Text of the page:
Making Work Models Work For You
The last two years have empowered most of us to be the masters of our time. Remote work has allowed us to build our own personal schedules, enabling us to give equal attention to work and life outside of it. Be it going to the doctor or picking kids up from school - working from home has allowed us to plan our day without the stress of taking time off. Yes, this also means that sometimes the dining table is filled with laptops and office papers, but more often than not, remote work has given us more time within the same 24 hours.
And now with the pandemic seemingly stabilizing, organizations are keen to go back to how things were. They cite greater collaboration and higher productivity as the main reasons to return to the office, but do their people agree?
No Straight Answers
According to this article in Harvard Business Review, there are 5 levels of support and resistance among employees with regard to any change. There are active resisters who do not shy away from pushing back against a change they dislike. Next are the passive resisters who do not voice resistance outright but may interfere subtly. Third, are the neutral folks who do not have an opinion and are unbothered by it. On the support side, there are passive supporters who do not openly encourage others but agree with the change. Lastly, there are active supporters who advocate for change and mobilize others.
This scale is helpful in gauging where your employees stand in terms of their readiness towards coming back to the office for work. Such an assessment can help managers decide on where to expend their energies.
It’s worth noting that in surveys and research studies undertaken to study employee attitudes toward resuming the old work model, it has been found that those in the early stages of their careers want to stay at home. In contrast, employees in the middle of their careers view offices more favorably and the oldest of the talent pool have mixed opinions. In a survey titled, “People at Work 2022: A Global Workforce View” that surveyed more than 32,000 workers in November 2021 from the U.S., India, the Netherlands, and other countries, they found that 64% global workforce have already, or would consider, searching for a new job if their employer asked them to return to the office full-time.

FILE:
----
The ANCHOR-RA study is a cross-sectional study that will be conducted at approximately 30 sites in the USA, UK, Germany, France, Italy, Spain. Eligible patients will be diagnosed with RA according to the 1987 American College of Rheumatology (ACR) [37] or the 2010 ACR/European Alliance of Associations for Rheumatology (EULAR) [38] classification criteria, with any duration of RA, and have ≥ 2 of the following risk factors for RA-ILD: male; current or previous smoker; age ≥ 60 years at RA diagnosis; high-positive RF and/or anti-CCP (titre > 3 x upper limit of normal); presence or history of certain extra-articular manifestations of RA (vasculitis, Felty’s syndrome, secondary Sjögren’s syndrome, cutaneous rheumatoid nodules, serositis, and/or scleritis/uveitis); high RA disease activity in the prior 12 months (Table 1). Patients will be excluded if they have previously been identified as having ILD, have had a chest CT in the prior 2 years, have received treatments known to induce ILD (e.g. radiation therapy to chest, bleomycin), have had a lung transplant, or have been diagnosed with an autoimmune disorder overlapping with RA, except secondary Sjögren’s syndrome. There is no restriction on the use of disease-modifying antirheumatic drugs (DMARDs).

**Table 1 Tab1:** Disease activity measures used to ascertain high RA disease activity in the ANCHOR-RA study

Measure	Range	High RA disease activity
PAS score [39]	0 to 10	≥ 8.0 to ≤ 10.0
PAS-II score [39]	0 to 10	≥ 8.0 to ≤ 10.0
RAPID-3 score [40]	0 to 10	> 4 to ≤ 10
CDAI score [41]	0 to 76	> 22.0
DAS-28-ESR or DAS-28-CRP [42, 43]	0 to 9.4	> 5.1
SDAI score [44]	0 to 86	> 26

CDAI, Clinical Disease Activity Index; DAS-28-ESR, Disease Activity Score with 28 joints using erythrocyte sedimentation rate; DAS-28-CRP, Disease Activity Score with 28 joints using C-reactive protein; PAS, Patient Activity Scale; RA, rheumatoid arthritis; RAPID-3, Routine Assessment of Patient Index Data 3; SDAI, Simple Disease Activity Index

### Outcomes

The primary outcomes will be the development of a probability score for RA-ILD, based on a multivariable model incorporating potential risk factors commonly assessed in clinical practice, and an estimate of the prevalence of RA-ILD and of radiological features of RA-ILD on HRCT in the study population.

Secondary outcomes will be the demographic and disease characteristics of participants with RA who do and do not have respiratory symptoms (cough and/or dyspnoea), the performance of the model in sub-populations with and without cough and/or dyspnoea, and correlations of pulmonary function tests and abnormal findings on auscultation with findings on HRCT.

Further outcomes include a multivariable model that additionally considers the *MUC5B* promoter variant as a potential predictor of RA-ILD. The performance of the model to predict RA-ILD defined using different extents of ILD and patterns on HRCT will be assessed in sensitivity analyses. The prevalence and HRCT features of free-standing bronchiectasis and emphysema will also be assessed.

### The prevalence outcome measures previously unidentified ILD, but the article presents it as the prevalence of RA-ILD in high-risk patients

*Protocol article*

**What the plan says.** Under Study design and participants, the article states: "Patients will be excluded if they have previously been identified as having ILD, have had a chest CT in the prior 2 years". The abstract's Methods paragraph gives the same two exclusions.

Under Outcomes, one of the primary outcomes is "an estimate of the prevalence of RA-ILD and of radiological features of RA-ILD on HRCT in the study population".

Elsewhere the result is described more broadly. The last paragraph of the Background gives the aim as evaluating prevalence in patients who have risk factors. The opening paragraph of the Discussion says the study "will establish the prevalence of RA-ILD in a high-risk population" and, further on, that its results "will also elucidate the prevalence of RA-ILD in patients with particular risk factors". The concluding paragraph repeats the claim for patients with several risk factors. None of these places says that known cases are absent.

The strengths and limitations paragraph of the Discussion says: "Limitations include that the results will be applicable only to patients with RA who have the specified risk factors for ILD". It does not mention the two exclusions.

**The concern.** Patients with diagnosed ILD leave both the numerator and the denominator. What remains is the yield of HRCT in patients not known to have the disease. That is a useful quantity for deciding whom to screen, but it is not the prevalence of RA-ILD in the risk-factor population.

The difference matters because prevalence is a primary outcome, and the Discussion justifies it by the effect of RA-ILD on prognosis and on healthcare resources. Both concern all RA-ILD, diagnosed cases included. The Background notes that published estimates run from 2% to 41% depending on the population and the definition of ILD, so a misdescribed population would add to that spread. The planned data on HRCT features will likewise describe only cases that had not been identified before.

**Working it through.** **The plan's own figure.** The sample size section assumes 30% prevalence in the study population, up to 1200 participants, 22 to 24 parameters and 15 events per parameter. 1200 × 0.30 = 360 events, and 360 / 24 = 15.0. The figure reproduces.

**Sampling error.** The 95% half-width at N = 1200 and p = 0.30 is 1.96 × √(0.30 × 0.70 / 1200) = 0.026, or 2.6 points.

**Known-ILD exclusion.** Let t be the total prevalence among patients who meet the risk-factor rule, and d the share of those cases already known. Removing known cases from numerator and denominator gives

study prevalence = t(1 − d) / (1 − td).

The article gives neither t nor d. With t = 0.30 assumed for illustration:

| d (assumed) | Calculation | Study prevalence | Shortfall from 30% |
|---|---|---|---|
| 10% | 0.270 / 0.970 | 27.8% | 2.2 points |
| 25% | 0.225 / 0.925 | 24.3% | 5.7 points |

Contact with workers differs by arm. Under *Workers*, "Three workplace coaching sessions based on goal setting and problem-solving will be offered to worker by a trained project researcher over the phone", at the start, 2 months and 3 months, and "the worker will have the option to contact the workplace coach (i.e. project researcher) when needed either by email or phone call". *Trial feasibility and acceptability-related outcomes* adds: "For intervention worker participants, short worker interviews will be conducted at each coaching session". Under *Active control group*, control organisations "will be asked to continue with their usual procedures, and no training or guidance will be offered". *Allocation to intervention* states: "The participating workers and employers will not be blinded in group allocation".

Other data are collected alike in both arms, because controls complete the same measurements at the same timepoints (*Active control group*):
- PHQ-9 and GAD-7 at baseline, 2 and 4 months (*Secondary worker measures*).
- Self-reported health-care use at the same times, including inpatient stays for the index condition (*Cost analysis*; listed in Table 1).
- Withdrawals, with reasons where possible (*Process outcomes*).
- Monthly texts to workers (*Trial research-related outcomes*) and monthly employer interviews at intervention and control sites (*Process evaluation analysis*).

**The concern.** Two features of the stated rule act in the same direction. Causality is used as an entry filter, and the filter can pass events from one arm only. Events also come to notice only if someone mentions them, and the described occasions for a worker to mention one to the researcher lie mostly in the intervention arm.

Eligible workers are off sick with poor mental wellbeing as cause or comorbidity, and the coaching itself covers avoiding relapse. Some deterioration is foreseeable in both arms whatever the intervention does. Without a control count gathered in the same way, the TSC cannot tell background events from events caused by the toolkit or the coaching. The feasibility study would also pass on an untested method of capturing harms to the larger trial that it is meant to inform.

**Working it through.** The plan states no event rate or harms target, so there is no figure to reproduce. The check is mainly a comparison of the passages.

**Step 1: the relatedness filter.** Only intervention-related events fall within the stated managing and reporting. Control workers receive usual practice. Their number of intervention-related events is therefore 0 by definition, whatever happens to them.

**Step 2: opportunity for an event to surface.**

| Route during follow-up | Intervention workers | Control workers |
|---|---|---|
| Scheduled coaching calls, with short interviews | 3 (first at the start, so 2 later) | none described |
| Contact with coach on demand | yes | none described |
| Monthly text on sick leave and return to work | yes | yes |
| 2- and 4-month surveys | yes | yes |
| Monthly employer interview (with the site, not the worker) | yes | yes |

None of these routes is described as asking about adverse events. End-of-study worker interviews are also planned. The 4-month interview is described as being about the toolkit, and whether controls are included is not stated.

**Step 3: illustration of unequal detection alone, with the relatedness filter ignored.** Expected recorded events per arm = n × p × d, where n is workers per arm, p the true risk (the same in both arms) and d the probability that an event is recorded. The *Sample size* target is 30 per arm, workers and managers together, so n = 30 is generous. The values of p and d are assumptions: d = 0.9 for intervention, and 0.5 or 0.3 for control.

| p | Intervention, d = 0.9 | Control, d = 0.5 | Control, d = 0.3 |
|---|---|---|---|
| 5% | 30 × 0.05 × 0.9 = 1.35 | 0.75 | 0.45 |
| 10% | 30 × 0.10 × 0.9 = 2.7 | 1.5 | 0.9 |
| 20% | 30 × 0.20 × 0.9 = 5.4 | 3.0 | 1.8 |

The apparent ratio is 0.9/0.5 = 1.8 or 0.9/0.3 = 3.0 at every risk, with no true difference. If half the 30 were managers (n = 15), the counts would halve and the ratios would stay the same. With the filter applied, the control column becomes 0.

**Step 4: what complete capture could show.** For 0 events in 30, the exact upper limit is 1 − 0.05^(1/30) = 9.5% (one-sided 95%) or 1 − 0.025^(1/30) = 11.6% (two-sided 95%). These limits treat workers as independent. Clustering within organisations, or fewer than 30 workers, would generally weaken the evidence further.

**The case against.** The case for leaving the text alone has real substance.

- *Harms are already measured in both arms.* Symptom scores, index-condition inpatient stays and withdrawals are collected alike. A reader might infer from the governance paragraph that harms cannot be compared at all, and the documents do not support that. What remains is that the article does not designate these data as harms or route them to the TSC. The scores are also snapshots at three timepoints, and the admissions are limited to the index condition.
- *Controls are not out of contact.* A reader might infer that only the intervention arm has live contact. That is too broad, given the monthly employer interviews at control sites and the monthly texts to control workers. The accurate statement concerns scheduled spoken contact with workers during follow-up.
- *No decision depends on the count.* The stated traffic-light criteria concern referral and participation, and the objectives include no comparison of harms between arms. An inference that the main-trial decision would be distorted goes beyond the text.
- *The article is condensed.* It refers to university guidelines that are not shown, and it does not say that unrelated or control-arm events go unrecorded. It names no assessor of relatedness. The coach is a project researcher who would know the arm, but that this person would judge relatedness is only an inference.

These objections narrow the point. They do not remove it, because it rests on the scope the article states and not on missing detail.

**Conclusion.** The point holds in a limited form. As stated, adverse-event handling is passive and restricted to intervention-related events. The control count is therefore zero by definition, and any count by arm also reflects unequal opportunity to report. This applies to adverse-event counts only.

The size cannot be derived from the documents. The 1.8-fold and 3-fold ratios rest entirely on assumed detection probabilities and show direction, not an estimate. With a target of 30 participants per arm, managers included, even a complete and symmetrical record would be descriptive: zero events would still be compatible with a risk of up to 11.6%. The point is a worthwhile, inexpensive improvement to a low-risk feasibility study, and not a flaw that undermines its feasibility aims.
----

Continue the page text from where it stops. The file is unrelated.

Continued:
This makes it apparent why no two companies can have the same return to work policy. Each organization will have to take into account the specific needs of its talent pool to arrive at a model that works for its people.
Arriving at a Consensus
Ideating, initiating, and implementing any sort of organizational change is a herculean task - ask any leader. Unless the change you are requesting is backed by solid and acceptable reasons, most employees will see little reason to agree with you. A decision such as this that affects employees’ everyday routine must secure buy-in from all stakeholders before it is executed. Write down all the reasons you think working from the office is necessary. Explore all available options to come up with a watertight plan.
Next is to engage in a session of discussion and brainstorming with all your team members, where you put forward your plans and open the room for surprises. High chances that there will be surprising ideas coming up, that you may not have thought of. Or perhaps your employees may have missed out on it. In either case, this will allow all employees to understand the ‘change story’ and arrive at a decision respectfully and with greater participation.
Do it with Trust
As a manager, you may feel threatened by the thought of your staff leaving or having to deal with too many disgruntled employees. But it’s important to remember that such nuanced decisions require us to be trusting towards the opposite party and work with the positive assumption that both parties are interested in listening and learning.
After all, isn't that how you build a great place to work?